Kodak will host two discussions with acclaimed cinematographers at this year’s Cine Gear Expo on the Paramount Lot in Los Angeles. At 5:15 p.m., May 31, Kodak will sit down with cinematographer Giles Nuttgens, BSC for a conversation in the Paramount Theater. At 11:45 a.m. June 1, the “Sundance in Summer” panel will feature Eric Alan Edwards (Lovelace) and Rachel Morrison (Fruitvale Station) in The Sherry Lansing Theater.
In a candid conversation, Nuttgens will reveal the thinking behind his extensive body of work – including the imagery, technology, career choices and his collaborations.
Nuttgens shot the recently released What Maisie Knew with the directing team Scott McGehee and David Siegel, and Midnight’s Children, based on the best-selling Salman Rushdie novel. Nuttgens’ extensive feature résumé also includes Mehta’s elemental trilogy Fire, Earth and Water, which received a 2007 Oscar nomination for Best Foreign Language Film and earned Nuttgens the 2006 GENIE Award for Best Cinematography. Nuttgens first worked with McGehee and Siegel on The Deep End, a film which earned him the 2001 Sundance Film Festival Award for Best Cinematography, and a nomination in the same category at the 2002 Independent Spirit Awards. His next films include the upcoming features Young Ones and God Help the Girl.
Both Edwards and Morrison recently had movies that were stand outs at Sundance. This panel conversation will delve into their creative and budgetary considerations made before and during production. The cinematographers will also give behind-the-scenes insight on the collaborations with their directors – Ryan Coogler who took his first turn at the helm on Fruitvale Station; and the dual visionary team on Lovelace comprised of Oscar-winning director Rob Epstein and Jeffrey Friedman, both with documentary backgrounds.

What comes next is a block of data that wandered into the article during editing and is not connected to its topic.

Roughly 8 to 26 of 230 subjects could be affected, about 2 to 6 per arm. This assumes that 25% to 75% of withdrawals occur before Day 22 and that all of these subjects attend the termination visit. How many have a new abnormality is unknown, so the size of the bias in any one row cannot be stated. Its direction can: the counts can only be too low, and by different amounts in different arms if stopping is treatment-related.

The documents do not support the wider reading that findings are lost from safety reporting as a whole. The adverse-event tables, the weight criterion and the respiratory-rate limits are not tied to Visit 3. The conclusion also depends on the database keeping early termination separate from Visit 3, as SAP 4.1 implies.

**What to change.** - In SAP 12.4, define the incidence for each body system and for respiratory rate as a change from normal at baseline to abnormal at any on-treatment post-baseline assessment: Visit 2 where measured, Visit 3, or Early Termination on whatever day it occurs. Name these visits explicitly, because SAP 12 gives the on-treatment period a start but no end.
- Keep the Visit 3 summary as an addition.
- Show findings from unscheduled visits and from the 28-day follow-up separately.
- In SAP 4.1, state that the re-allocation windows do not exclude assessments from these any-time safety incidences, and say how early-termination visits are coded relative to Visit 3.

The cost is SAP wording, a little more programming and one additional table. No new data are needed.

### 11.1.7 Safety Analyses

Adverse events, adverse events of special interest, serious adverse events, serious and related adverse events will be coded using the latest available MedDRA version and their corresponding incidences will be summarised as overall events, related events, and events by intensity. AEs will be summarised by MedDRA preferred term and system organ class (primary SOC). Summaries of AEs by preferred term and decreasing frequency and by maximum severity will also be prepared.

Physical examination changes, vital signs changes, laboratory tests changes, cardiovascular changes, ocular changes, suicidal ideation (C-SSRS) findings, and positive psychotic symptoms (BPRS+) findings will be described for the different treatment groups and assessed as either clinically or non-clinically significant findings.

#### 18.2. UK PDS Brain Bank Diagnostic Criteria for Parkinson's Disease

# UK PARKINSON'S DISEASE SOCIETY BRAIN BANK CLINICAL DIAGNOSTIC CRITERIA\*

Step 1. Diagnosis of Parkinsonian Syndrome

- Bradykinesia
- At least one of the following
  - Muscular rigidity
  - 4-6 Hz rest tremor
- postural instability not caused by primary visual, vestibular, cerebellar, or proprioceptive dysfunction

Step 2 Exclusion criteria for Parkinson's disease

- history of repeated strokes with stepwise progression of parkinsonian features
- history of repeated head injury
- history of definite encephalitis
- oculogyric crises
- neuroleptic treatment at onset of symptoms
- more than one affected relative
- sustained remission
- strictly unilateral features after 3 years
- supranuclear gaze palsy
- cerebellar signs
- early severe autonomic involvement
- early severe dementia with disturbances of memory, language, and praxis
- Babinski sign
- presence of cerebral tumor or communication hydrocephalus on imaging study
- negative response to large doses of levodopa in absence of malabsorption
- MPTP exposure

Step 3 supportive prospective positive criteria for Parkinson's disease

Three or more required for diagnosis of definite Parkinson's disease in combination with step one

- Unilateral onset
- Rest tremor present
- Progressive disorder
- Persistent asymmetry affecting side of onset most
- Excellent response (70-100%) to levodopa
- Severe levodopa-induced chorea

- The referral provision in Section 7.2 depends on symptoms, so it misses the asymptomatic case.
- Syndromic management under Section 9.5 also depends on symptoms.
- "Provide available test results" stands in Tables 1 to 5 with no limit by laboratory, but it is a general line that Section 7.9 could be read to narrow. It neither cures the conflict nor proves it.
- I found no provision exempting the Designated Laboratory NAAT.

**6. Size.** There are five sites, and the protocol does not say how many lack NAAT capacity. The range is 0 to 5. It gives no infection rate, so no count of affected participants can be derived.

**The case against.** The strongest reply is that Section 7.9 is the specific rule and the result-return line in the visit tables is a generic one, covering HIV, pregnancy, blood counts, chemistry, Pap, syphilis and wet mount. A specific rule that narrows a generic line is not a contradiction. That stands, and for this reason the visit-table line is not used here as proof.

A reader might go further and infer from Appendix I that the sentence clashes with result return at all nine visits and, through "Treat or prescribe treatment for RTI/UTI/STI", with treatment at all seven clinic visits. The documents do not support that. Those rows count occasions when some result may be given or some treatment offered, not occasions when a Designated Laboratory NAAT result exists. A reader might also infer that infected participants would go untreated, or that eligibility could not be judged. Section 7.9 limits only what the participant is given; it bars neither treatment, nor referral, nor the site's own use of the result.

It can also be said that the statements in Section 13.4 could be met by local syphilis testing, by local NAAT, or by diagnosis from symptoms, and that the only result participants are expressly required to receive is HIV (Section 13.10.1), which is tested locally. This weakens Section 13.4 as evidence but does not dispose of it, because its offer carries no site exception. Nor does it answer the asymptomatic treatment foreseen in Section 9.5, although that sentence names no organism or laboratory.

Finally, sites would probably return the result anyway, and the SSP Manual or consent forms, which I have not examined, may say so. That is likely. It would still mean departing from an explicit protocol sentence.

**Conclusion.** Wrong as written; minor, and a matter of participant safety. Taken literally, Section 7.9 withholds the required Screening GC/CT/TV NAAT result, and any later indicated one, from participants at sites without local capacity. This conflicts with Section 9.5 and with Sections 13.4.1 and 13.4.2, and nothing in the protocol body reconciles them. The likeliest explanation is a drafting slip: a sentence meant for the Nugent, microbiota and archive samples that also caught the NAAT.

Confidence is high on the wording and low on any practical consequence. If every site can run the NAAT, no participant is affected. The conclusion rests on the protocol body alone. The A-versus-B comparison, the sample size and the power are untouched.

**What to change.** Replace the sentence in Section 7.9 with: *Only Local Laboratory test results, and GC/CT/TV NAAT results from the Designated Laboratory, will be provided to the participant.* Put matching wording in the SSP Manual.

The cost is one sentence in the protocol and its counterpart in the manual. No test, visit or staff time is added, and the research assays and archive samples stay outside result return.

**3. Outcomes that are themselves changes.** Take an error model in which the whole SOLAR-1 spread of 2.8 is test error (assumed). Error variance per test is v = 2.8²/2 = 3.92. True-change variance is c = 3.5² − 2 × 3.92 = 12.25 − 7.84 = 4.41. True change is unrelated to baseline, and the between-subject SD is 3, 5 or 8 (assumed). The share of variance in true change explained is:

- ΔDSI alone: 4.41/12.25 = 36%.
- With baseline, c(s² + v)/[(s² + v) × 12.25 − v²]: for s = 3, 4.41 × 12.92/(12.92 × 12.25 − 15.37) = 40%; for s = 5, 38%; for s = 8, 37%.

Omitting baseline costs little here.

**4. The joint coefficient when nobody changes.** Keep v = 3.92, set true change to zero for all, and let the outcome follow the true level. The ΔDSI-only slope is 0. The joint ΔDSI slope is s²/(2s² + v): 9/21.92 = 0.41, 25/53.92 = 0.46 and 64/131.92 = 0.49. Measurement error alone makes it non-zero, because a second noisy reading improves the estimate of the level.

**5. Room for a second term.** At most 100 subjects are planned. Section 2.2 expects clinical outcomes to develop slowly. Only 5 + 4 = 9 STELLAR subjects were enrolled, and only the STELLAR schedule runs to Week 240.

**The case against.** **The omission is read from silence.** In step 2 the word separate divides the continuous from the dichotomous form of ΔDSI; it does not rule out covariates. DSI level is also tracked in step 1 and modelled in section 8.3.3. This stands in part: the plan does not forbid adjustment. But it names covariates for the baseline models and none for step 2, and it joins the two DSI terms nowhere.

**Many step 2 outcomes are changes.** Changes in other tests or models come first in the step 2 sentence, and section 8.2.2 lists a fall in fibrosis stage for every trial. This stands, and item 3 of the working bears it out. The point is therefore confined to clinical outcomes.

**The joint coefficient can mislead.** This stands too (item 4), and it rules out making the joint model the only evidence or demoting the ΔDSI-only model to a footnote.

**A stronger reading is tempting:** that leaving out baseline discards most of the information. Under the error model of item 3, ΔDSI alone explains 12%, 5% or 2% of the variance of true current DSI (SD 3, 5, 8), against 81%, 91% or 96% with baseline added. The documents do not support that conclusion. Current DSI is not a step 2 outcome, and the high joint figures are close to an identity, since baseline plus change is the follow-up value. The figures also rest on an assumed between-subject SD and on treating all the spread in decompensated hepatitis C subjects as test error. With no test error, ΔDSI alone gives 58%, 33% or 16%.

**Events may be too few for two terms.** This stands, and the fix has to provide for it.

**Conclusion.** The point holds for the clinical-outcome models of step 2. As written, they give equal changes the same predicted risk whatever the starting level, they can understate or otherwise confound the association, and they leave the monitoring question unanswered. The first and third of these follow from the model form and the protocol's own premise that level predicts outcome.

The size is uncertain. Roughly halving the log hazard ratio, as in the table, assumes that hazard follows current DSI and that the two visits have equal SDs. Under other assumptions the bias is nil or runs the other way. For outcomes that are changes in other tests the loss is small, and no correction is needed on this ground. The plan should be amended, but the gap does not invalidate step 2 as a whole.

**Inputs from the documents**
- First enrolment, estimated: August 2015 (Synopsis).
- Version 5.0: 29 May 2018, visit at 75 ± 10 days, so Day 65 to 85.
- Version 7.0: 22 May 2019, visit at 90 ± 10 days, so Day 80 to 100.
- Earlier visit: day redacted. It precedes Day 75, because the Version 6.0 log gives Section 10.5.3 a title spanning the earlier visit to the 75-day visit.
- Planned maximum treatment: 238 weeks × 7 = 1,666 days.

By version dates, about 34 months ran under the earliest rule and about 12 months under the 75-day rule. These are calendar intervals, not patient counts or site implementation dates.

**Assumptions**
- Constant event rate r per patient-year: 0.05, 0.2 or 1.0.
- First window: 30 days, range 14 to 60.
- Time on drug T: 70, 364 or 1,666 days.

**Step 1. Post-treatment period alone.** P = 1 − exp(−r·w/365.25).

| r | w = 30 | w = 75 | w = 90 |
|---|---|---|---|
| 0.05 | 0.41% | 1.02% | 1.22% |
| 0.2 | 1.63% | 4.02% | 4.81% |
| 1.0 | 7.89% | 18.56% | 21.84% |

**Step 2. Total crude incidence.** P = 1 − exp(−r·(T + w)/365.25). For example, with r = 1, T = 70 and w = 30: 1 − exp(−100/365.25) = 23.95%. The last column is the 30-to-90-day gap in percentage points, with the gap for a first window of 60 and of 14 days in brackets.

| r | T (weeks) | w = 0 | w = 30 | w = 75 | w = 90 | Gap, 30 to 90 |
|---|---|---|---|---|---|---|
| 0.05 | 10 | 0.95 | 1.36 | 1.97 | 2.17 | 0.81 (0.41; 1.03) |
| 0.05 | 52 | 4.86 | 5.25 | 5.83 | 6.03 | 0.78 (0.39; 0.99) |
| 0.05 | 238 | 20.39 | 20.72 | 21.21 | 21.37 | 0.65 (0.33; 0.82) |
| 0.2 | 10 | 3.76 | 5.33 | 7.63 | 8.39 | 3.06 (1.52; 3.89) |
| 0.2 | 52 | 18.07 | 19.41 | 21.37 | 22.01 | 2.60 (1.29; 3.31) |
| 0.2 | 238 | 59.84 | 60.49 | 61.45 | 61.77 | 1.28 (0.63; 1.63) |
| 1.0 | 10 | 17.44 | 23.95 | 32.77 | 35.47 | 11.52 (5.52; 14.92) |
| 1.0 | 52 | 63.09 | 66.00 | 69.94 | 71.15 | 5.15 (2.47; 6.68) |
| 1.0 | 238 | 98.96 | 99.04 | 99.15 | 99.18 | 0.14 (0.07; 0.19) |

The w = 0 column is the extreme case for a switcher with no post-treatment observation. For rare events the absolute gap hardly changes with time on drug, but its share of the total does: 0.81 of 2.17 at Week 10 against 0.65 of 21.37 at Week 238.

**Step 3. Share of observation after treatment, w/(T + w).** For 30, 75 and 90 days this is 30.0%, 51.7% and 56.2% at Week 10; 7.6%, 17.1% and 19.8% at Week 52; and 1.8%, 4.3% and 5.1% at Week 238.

Edwards’ film Lovelace is the story of adult film legend Linda Lovelace, who starred in the 1972 film Deep Throat. The film will hit cinema screens in August. Edwards received an Indie Spirit Award nomination for My Own Private Idaho, and has an eclectic list of credits including Gus Van Sant’s Even Cowgirls Get the Blues, Judd Apatow’s Knocked Up, David Dobkin’s The Change-Up, and the upcoming Delivery Man from director Ken Scott.
Morrison lensed Fruitvale Station, which was the winner of both the Audience Award and Grand Jury Prize at the 2013 Sundance Film Festival. Based on real events, the film follows Oscar Grant on the final day of 2008, and his untimely death New Year’s Day at the hands of a transit police officer in Oakland, Calif. The film will be released by The Weinstein Co. on July 26. Morrison’s credits include Palo Alto, CA and the upcoming thriller The Harvest, among others. Morrison will receive the Kodak Vision Award at the 2013 Women in Film Crystal + Lucy Awards on June 12.
The panel is free with admission to Cine Gear Expo. Advanced registration for the Expo can be done at www.cinegearexpo.com.